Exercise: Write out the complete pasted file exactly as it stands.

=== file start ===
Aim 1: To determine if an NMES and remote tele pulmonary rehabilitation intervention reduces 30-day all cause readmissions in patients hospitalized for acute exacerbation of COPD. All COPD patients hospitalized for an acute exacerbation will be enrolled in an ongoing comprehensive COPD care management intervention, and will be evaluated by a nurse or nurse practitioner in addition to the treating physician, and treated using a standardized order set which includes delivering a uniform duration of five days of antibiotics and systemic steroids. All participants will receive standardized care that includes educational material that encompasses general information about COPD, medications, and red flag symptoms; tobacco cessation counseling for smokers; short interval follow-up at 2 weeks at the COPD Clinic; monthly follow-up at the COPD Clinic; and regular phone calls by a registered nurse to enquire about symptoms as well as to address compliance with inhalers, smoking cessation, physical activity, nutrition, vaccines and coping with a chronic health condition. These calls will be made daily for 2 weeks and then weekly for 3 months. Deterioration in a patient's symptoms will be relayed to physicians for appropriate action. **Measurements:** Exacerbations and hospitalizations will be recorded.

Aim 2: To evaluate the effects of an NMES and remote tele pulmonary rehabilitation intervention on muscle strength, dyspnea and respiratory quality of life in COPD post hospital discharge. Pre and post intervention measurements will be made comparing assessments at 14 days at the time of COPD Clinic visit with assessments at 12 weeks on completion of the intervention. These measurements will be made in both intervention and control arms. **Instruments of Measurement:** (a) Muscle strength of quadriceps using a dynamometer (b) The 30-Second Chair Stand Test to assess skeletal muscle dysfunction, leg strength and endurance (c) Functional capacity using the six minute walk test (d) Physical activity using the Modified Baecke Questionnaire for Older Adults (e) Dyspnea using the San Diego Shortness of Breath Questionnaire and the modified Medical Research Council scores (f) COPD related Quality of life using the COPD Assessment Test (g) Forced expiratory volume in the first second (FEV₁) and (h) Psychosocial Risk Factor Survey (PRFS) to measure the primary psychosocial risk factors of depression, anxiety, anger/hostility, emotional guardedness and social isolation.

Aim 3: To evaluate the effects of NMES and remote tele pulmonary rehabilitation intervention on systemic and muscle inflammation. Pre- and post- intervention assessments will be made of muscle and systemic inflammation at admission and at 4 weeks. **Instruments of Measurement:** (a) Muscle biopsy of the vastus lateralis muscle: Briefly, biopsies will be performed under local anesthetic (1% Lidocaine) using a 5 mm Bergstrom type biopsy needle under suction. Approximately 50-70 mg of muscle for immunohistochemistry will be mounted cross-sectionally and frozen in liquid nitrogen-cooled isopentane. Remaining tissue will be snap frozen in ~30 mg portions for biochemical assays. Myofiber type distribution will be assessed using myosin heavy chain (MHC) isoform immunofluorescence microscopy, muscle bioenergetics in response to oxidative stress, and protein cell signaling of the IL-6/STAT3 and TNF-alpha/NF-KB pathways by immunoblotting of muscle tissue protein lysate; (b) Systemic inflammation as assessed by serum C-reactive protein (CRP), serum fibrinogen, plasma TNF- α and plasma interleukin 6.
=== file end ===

Aim 1: To determine if an NMES and remote tele pulmonary rehabilitation intervention reduces 30-day all cause readmissions in patients hospitalized for acute exacerbation of COPD. All COPD patients hospitalized for an acute exacerbation will be enrolled in an ongoing comprehensive COPD care management intervention, and will be evaluated by a nurse or nurse practitioner in addition to the treating physician, and treated using a standardized order set which includes delivering a uniform duration of five days of antibiotics and systemic steroids. All participants will receive standardized care that includes educational material that encompasses general information about COPD, medications, and red flag symptoms; tobacco cessation counseling for smokers; short interval follow-up at 2 weeks at the COPD Clinic; monthly follow-up at the COPD Clinic; and regular phone calls by a registered nurse to enquire about symptoms as well as to address compliance with inhalers, smoking cessation, physical activity, nutrition, vaccines and coping with a chronic health condition. These calls will be made daily for 2 weeks and then weekly for 3 months. Deterioration in a patient's symptoms will be relayed to physicians for appropriate action. **Measurements:** Exacerbations and hospitalizations will be recorded.

Aim 2: To evaluate the effects of an NMES and remote tele pulmonary rehabilitation intervention on muscle strength, dyspnea and respiratory quality of life in COPD post hospital discharge. Pre and post intervention measurements will be made comparing assessments at 14 days at the time of COPD Clinic visit with assessments at 12 weeks on completion of the intervention. These measurements will be made in both intervention and control arms. **Instruments of Measurement:** (a) Muscle strength of quadriceps using a dynamometer (b) The 30-Second Chair Stand Test to assess skeletal muscle dysfunction, leg strength and endurance (c) Functional capacity using the six minute walk test (d) Physical activity using the Modified Baecke Questionnaire for Older Adults (e) Dyspnea using the San Diego Shortness of Breath Questionnaire and the modified Medical Research Council scores (f) COPD related Quality of life using the COPD Assessment Test (g) Forced expiratory volume in the first second (FEV₁) and (h) Psychosocial Risk Factor Survey (PRFS) to measure the primary psychosocial risk factors of depression, anxiety, anger/hostility, emotional guardedness and social isolation.

Aim 3: To evaluate the effects of NMES and remote tele pulmonary rehabilitation intervention on systemic and muscle inflammation. Pre- and post- intervention assessments will be made of muscle and systemic inflammation at admission and at 4 weeks. **Instruments of Measurement:** (a) Muscle biopsy of the vastus lateralis muscle: Briefly, biopsies will be performed under local anesthetic (1% Lidocaine) using a 5 mm Bergstrom type biopsy needle under suction. Approximately 50-70 mg of muscle for immunohistochemistry will be mounted cross-sectionally and frozen in liquid nitrogen-cooled isopentane. Remaining tissue will be snap frozen in ~30 mg portions for biochemical assays. Myofiber type distribution will be assessed using myosin heavy chain (MHC) isoform immunofluorescence microscopy, muscle bioenergetics in response to oxidative stress, and protein cell signaling of the IL-6/STAT3 and TNF-alpha/NF-KB pathways by immunoblotting of muscle tissue protein lysate; (b) Systemic inflammation as assessed by serum C-reactive protein (CRP), serum fibrinogen, plasma TNF- α and plasma interleukin 6.